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Several use cases for Page Properties / Report, illustrated

I first used the Page Properties macros to post a backlog of meeting recordings. I needed to sort the list by event date, not created or modified date, and the Page Properties and Page Properties Report macros (PP and PPR for convenience) enabled that. Since then, learning this macro combination has paid off in several ways.

The PP and PPR macro combo is one of the few out-of-the-box ways to include information from one wiki page on another wiki page. The PPR macro enables sorting of any PP column, and page labels or location enable filtering. There’s surprising power and flexibility for retrieving page content.

Here are some of our use cases, followed by a display tweak I use to suppress the page title column. If you have another creative use for PP and PPR, I’d love to hear about it!

Listing events

Formatting the date as YYYY-MM-DD enables listing future or recent events at the top of the list. Here Event date is in descending order. I’ll demonstrate in more detail in an upcoming post, including a hack to hide the Title column and other report elements for a more minimal presentation.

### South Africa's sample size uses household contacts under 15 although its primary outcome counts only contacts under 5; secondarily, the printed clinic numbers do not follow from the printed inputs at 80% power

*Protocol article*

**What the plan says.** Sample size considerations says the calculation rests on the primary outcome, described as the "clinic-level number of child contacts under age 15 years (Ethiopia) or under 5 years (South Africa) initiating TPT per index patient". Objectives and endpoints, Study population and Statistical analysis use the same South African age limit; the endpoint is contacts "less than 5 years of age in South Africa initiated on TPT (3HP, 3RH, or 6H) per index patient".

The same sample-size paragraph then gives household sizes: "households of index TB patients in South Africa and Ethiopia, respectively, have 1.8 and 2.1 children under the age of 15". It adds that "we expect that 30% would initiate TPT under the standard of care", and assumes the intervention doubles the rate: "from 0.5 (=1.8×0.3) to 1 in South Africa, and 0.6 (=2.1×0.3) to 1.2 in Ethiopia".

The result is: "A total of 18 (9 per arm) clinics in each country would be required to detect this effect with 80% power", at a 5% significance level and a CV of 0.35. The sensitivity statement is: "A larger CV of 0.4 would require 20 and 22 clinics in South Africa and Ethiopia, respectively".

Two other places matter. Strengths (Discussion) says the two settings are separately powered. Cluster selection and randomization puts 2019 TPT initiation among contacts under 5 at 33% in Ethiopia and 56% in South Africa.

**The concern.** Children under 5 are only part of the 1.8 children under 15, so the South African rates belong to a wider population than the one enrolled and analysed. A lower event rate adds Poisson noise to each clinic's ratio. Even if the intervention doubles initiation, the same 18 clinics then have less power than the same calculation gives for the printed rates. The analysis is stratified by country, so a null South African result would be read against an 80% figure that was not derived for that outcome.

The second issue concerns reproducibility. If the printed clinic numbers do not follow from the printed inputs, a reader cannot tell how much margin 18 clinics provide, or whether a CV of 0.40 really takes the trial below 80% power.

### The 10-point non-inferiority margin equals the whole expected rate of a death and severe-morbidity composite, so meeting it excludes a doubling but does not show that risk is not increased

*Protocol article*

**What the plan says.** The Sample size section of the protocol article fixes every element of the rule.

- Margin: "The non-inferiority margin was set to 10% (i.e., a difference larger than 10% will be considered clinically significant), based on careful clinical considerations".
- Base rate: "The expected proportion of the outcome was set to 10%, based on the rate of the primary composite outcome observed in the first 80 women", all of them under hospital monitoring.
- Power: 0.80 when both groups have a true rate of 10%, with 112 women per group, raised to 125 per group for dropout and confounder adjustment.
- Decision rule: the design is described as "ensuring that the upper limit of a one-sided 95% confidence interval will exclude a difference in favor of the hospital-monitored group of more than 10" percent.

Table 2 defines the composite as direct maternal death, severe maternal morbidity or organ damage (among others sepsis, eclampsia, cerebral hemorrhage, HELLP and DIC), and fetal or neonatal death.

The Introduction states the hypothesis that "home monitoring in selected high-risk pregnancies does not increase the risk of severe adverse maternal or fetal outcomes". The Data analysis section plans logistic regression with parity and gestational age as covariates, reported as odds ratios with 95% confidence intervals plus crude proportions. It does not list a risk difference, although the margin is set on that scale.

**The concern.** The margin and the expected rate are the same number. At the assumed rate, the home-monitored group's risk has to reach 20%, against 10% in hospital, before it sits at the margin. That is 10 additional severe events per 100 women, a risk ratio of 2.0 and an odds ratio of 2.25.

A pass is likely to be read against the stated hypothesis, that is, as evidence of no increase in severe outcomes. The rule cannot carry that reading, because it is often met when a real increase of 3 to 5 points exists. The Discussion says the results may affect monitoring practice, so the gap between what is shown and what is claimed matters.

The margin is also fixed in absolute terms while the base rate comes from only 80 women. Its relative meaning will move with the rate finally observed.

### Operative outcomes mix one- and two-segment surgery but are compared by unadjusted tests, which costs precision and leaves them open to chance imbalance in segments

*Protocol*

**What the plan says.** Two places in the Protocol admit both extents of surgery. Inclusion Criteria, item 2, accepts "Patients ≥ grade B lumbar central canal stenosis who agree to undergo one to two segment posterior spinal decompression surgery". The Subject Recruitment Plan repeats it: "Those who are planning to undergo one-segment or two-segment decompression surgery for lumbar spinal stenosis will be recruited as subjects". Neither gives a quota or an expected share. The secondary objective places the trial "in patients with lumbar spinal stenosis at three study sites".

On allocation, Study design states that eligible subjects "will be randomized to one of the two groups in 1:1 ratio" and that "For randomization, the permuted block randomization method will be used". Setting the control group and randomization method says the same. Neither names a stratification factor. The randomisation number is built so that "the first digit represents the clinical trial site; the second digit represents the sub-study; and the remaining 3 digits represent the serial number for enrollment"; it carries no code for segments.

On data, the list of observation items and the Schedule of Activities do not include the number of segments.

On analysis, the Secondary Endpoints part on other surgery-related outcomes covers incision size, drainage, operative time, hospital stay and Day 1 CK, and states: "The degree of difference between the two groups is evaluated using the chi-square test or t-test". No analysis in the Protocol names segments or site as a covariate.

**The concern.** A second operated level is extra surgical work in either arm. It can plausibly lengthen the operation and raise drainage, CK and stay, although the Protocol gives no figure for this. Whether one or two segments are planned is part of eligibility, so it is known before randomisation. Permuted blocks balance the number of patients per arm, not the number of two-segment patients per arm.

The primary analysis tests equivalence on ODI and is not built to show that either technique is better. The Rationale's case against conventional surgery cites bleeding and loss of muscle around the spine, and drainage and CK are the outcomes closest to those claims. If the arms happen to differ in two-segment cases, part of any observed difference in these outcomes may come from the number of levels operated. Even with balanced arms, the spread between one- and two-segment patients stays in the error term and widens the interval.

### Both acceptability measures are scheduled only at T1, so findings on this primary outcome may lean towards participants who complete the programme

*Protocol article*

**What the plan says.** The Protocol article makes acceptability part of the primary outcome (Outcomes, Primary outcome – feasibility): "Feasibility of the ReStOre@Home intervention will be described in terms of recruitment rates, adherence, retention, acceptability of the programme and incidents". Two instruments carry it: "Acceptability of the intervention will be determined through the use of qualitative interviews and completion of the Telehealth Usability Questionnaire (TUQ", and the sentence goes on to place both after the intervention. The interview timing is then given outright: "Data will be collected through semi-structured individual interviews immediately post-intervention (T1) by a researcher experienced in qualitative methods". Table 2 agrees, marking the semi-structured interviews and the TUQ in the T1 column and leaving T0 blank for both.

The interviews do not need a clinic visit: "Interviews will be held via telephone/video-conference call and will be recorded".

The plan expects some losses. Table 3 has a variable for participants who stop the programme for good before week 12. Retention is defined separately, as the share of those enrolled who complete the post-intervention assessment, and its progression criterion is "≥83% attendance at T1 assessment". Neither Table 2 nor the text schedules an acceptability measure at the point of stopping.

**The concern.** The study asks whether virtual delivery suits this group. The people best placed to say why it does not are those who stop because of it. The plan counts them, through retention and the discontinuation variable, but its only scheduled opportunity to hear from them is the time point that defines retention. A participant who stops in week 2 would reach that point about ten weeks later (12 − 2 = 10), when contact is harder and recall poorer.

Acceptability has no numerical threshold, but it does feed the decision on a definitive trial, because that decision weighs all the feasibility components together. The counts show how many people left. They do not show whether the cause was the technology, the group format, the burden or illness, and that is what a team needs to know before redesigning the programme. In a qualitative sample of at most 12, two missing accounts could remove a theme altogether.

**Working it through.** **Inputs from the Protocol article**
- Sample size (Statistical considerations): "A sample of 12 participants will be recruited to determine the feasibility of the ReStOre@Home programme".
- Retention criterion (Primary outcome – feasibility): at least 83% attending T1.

Showing key elements of different stages in a process

Each stage in this process has its own page, with a table of key elements. A PPR report creates an overview of the essentials all on one page, with links to the details. Title is sorted in ascending order so the stages are listed in the correct order.


Showing key elements of sequential milestones

Here, each milestone has a detailed page with metrics, exit criteria, and so on, and the PPR only summarizes some key information. The page titles include a number for sorting, since the milestones aren’t in alphabetical order. I used the Deck of Cards macro to create tabs for each milestone that could be browsed sequentially, with the PPR overview appearing on the first tab.



As I wrote about in FAQs - several methods to create them, the PP / PPR macro combo can find and list brief FAQs anywhere in a wiki space. Different Page Properties ID’s and labels can be used to group or categorize FAQs.


Catalog or directory of pretty much anything

This is an ideal use for the PP and PPR macros. Here are a few examples.

Product listing

I’m testing this proof of concept that includes a thumbnail image of the listed items. Some products have their own page; some products are grouped on a single “product group” page. The PPR can list them either way.


Tool directory

Lists tools used by our firmware engineers along with the URLs, subject matter experts and tool owners.


Team directory

One lab includes several teams which each have their own section in the wiki space. The team directory lists all the teams, their members, and links to other resources.


Specifications or links to more detail from a sequence diagram

This is another proof of concept page where the links in the sequence diagrams, added with special syntax, are the tinyurls to wiki pages. Click on a step in the diagram to go to the wiki page for more detail. The sequence diagrams are autonumbered, and the PPR macro below the diagram includes a column for the sequence number, so the steps can be sorted sequentially. This is still being tested as adding or removing steps in the sequence diagram means the pages change too, but you get the basic idea.